Two West Yorkshire institutions Harry Ramsden's and John Noakes - Blue Peter presenter
With news that Harry Ramsden's has been sold to a Birmingham businessman we look at Leeds' culinary giant.
It was in December 1928, that Harry Ramsden began serving his portions from a small, striped, wooden hut beside a tram stop in Guiseley.
The takeaway was a success and three years later, Ramsden opened a sit-down fish and chip shop on the site.
This is still a popular destination 80 plus years later.
The shop, a Leeds institution, sells eat-in fish and chips in some style, in a decor including wooden panelling and chandeliers. It is claimed to be the largest fish and chip shop in the world.
This restaurant had one of its busiest times when it served 10,000 portions during a single day in 1952. There was a reason for this activity, prices had been reduced to celebrate the shop's 25th anniversary.
In 1988 the Guiseley restaurant claims to have beaten that record, serving 10,182 portions in a day.
More recently the original single restaurant near Leeds has grown into a chain of shops, some even sited outside the UK.
And how's this for a trivia fact? Harry Corbett of Sooty fame was a nephew of Harry Ramsden, and Corbett occasionally played the piano in his uncle's restaurant.
Leeds has many great fish and chip shops and is also home to the National Federation of Fish Friers (its headquarters are in Meanwood).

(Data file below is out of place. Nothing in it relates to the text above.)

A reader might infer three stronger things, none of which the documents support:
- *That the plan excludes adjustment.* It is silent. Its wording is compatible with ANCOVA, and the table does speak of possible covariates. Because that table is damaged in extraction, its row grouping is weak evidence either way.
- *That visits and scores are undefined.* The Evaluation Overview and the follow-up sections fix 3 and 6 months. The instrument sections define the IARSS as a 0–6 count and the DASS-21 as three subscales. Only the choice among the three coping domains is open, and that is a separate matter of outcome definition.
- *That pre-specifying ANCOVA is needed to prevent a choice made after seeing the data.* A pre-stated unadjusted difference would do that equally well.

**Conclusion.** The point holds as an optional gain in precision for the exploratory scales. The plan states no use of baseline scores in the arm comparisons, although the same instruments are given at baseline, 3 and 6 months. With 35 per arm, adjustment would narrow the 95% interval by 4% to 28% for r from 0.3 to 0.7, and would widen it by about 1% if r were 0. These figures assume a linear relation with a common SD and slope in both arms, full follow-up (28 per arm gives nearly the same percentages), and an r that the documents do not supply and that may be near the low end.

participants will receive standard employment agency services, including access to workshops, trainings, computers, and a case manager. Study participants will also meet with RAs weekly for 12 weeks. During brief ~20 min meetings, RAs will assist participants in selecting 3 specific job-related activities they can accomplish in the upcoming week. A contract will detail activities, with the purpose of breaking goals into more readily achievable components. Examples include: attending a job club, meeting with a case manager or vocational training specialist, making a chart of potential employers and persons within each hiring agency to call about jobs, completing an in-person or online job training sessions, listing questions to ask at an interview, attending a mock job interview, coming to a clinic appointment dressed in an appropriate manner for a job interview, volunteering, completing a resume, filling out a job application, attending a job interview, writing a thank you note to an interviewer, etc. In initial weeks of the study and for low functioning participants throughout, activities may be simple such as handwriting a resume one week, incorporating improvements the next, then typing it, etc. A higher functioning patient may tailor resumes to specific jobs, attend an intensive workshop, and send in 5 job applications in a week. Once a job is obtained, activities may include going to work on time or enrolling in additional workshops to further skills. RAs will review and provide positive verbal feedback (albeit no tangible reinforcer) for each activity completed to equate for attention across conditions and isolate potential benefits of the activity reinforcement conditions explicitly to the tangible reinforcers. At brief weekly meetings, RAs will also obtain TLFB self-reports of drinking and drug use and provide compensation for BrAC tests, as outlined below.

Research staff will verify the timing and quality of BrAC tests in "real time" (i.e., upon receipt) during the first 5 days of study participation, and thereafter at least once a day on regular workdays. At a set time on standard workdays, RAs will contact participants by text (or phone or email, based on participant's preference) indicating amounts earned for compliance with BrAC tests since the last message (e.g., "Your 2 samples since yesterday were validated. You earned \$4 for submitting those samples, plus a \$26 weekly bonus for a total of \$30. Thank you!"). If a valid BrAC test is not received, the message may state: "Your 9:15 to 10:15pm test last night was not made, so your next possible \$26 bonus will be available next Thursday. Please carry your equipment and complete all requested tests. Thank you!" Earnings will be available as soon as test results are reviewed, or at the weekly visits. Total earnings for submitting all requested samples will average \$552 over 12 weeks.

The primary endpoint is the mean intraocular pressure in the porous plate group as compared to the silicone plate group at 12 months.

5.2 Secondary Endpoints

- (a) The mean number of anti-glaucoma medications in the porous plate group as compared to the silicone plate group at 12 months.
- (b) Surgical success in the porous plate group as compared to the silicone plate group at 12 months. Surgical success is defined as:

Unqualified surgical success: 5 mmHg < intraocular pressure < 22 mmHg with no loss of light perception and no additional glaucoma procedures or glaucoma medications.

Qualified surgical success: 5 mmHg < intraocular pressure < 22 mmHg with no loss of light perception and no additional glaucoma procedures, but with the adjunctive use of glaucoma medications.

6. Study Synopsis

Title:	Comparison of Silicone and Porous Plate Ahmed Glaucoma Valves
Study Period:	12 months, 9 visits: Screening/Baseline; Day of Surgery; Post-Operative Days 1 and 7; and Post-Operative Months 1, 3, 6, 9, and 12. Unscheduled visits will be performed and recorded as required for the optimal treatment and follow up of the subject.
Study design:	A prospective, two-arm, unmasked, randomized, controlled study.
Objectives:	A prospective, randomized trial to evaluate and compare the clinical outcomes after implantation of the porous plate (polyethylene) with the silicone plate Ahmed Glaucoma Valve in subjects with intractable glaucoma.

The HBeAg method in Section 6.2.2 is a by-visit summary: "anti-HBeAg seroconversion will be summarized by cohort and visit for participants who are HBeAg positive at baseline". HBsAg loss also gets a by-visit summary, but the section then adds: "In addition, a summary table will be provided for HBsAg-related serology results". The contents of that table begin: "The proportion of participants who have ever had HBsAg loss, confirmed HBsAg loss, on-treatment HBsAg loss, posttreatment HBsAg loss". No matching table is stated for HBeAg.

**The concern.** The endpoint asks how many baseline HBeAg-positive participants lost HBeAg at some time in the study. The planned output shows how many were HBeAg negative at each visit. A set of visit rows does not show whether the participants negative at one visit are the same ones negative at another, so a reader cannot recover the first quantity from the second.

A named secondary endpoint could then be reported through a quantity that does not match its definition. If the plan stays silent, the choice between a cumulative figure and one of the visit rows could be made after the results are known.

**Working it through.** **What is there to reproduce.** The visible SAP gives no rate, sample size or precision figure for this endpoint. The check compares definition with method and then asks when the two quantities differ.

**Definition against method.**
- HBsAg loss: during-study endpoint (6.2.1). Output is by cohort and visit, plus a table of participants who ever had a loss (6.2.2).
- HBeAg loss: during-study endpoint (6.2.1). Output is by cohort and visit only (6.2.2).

Chips an essential part of Britain's great takeaway
What is the history of this British snack? Hard facts are a bit thin on the ground but both Lancashire and London stake a claim to the origin of the meal.
Chips were the staple fare of the industrial north while fried fish was introduced in London's East End.
Author Charles Dickens refers to fried fish warehouses in Oliver Twist written in 1838, the cold fish was then sold by street vendors.
Maybe the first fish and chip shop appeared in Mossley, near Oldham, in 1863, though there is a claim of a London vendor working three years earlier. The National Federation of Fish Friers is celebrating the food's 150th anniversary in 2010.
Such was its importance to morale, and diet, fish and chips was the only take-away food not rationed during the Second World War. Lord Woolton, wartime Minister of Food, even allowed mobile frying vans to carry fish and chips to evacuees around the UK.
Despite the rising popularity of other styles of takeaway there are thought to be around 8,500 fish and chip shops across the UK, selling 250,000,000 fish and chip meals every year. That's a lot of batter.